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The Threat
Remind Me
,The Threat

The Threat

Kluger (Charles McGraw), a cold-blooded killer, breaks out of jail and systemically abducts the people he holds responsible for his arrest - the nightclub singer (Virginia Grey) he thinks betrayed him, the cop (Michael O'Shea) who arrested him and the D.A. who sentenced him. With the help of two henchmen and a hired van driver, Kluger takes his hostages deep into the desert where he intends to dispose of them before making his getaway via a hired plane to Mexico. Even the best laid plans can fall apart though and the relentless sun, scorching temperatures and rising tension between Kluger and his accomplices create an explosive atmosphere which eventually erupts in violence.

From the description, The Threat (1949) might sound like countless other low-budget crime thrillers but don't be mistaken. This one packs a mean punch thanks to Charles McGraw's genuinely unnerving performance as the homicidal Kluger. Like William Talman's equally frightening performance as a trigger-happy psycho in The Hitch-Hiker (1953), McGraw deserves some kind of award for his particular brand of menace. It's his formidable presence and Felix Feist's taut direction that elevate this 67-minute programmer into the ranks of B-movie greatness, rivaling The Narrow Margin (1952) and Roadblock (1951) as unheralded film noir gems.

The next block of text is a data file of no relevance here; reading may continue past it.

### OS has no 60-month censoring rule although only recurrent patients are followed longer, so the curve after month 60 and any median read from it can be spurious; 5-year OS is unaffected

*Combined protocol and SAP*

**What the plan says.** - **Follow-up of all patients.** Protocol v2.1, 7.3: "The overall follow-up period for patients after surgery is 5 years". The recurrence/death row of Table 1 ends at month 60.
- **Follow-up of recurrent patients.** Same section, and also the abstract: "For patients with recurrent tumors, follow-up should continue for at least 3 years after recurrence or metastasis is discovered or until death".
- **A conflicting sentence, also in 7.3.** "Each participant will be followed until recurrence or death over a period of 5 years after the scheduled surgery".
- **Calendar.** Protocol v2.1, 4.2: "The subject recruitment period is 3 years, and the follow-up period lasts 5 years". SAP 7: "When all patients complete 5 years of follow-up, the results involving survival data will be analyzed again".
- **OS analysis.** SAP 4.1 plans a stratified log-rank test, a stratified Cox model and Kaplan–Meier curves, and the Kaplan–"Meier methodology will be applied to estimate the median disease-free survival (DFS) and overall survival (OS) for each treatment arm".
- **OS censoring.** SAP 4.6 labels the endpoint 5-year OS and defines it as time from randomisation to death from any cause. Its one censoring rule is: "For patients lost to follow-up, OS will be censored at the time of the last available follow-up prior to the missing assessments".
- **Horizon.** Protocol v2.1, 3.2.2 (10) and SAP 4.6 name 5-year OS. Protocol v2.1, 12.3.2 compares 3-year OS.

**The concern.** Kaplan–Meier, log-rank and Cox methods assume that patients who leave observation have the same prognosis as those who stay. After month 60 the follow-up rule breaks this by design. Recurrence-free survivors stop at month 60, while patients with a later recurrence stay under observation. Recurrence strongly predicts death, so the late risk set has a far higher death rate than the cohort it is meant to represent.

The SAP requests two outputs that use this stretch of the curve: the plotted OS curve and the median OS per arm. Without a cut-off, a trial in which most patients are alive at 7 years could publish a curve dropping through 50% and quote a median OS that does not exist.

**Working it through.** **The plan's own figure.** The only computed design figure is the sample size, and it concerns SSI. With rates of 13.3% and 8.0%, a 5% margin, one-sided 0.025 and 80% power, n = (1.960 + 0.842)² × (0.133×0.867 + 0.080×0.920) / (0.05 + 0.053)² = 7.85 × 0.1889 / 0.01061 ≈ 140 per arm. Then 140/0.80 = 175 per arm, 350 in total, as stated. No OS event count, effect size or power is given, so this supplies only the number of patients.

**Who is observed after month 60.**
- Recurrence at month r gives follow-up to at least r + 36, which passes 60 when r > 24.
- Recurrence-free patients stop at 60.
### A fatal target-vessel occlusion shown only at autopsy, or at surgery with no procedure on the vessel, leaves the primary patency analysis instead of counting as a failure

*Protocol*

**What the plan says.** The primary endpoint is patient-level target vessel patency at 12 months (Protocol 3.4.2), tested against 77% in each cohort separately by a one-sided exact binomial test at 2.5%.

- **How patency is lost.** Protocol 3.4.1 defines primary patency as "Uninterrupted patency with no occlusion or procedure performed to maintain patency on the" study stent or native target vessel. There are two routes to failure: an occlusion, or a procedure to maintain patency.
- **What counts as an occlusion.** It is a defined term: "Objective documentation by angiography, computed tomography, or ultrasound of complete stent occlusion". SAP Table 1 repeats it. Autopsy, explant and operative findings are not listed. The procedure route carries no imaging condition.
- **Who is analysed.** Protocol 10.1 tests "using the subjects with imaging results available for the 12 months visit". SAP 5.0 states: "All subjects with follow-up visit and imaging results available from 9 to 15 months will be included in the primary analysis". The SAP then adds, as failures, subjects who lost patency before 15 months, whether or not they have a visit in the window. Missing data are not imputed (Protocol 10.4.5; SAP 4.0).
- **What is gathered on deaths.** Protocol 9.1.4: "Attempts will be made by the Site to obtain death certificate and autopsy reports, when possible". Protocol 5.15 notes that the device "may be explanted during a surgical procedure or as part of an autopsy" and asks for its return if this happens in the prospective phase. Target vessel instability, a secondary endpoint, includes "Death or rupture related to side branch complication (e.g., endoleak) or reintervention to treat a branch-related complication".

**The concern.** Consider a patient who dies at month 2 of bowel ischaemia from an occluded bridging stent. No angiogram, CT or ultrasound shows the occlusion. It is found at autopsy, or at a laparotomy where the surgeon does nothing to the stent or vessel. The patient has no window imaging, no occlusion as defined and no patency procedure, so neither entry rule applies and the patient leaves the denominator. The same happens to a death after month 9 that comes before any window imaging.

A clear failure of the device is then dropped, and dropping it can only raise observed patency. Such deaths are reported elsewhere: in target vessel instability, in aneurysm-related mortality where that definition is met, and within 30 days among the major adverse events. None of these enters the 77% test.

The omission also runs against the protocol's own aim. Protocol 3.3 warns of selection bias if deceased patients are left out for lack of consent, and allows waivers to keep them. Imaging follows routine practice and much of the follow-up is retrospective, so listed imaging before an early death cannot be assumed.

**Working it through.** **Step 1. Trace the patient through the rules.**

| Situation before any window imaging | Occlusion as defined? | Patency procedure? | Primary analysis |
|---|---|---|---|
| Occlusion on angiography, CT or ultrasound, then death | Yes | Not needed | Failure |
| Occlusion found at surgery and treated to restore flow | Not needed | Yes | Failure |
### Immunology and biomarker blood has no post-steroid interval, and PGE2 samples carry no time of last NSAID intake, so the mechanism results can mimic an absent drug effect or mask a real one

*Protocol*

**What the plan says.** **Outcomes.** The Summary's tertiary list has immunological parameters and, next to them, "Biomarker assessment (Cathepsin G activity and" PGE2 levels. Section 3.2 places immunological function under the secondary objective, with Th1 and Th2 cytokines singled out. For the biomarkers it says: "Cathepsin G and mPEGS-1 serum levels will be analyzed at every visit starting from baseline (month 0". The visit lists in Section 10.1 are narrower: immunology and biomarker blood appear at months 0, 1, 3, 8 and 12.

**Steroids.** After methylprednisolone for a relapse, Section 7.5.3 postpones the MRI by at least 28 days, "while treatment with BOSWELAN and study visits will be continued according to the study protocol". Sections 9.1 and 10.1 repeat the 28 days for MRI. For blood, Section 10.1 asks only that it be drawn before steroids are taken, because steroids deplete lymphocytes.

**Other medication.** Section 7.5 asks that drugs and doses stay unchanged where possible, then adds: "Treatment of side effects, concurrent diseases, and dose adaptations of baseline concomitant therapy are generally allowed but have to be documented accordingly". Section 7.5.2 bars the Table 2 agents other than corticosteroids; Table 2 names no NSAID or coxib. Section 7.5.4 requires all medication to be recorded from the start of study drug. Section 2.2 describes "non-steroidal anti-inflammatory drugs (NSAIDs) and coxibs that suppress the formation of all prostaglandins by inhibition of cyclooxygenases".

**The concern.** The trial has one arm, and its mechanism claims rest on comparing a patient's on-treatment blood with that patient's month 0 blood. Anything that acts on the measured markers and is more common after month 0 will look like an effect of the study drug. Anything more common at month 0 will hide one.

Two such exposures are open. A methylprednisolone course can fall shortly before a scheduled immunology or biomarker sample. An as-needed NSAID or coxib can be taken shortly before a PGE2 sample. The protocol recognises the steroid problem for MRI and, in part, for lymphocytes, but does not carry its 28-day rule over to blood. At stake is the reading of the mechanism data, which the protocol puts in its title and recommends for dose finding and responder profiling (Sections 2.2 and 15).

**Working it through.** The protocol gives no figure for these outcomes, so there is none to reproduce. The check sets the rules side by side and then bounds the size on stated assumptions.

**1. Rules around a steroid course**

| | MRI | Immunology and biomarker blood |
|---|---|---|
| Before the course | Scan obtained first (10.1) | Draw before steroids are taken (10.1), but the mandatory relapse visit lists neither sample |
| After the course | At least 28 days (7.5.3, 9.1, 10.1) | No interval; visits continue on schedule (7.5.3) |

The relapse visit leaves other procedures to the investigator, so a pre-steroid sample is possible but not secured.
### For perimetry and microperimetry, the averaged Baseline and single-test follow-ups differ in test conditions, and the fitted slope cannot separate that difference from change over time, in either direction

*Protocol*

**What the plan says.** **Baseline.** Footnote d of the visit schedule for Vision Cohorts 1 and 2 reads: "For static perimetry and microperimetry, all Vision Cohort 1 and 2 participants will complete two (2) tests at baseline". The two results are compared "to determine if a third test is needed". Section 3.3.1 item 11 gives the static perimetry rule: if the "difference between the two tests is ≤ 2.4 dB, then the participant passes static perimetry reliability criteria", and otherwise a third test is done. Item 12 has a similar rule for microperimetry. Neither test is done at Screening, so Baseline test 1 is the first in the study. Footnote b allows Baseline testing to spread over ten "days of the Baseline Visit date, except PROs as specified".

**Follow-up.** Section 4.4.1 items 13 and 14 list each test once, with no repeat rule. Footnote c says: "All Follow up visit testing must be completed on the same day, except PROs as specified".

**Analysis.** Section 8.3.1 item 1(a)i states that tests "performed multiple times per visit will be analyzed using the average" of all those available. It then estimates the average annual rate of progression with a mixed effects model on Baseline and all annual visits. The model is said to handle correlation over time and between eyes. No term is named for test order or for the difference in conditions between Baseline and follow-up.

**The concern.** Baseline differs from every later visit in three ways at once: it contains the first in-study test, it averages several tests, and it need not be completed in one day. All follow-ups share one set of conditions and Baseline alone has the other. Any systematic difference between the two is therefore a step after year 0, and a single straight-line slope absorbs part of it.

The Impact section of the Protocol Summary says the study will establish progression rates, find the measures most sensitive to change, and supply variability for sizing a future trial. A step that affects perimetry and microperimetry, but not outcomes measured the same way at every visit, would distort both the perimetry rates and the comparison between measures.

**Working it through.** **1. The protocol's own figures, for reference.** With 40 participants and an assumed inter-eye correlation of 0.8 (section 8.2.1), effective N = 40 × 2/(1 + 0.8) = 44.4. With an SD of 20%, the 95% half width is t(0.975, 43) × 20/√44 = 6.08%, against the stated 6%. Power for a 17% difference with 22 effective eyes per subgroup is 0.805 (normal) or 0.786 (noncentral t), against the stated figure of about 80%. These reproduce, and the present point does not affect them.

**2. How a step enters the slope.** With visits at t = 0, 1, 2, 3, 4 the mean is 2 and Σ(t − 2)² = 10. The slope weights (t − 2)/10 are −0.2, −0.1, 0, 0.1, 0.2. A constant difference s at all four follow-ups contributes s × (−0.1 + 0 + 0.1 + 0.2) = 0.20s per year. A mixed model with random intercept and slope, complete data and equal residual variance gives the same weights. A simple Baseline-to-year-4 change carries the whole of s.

Charles McGraw was once described by author Eddie Muller (in the book, Dark City: The Lost World of Film Noir) as looking like "an armored car, draped in a pin-striped suit." Even more imposing was his gruff voice, which the author said "sounded like a fist was gripping his larynx whenever he deigned to utter dialogue." Though not well known today, McGraw was a familiar face in B-movie thrillers of the late forties-early fifties (The Killers (1946), Border Incident (1949), His Kind of Woman, 1951). Dissecting his appeal, Muller added that his "broad, blocky presence lent any scene additional heft. As villains, not many players were as physically threatening. As heroes, few conveyed juggernaut determination so off-handedly, or believably. McGraw was simply a natural on-screen. By the early 60's his bluntness had acquired a nicely weathered quality, used to good advantage by Stanley Kubrick (Spartacus [1960]), Anthony Mann (Cimarron [1961]), and Alfred Hitchcock (The Birds [1963]). McGraw's career was tragically cut short by a horrendous fatal accident. He slipped in his shower and crashed through the doors, impaling himself on a huge glass shard. An awful end for one of the great faces and voices of film noir."

Producer: Hugh King
Director: Felix E. Feist
Screenplay: Hugh King
Cinematography: Harry J. Wild
Film Editing: Samuel E. Beetley
Music: Paul Sawtell
Cast: Michael O'Shea (Williams), Virginia Grey (Carol), Charles McGraw (Kluger), Julie Bishop (Ann), Frank Conroy (Mac), Robert Shayne (Murphy), Don McGuire (Joe Turner), Frank Richards (Lefty).

by Jeff Stafford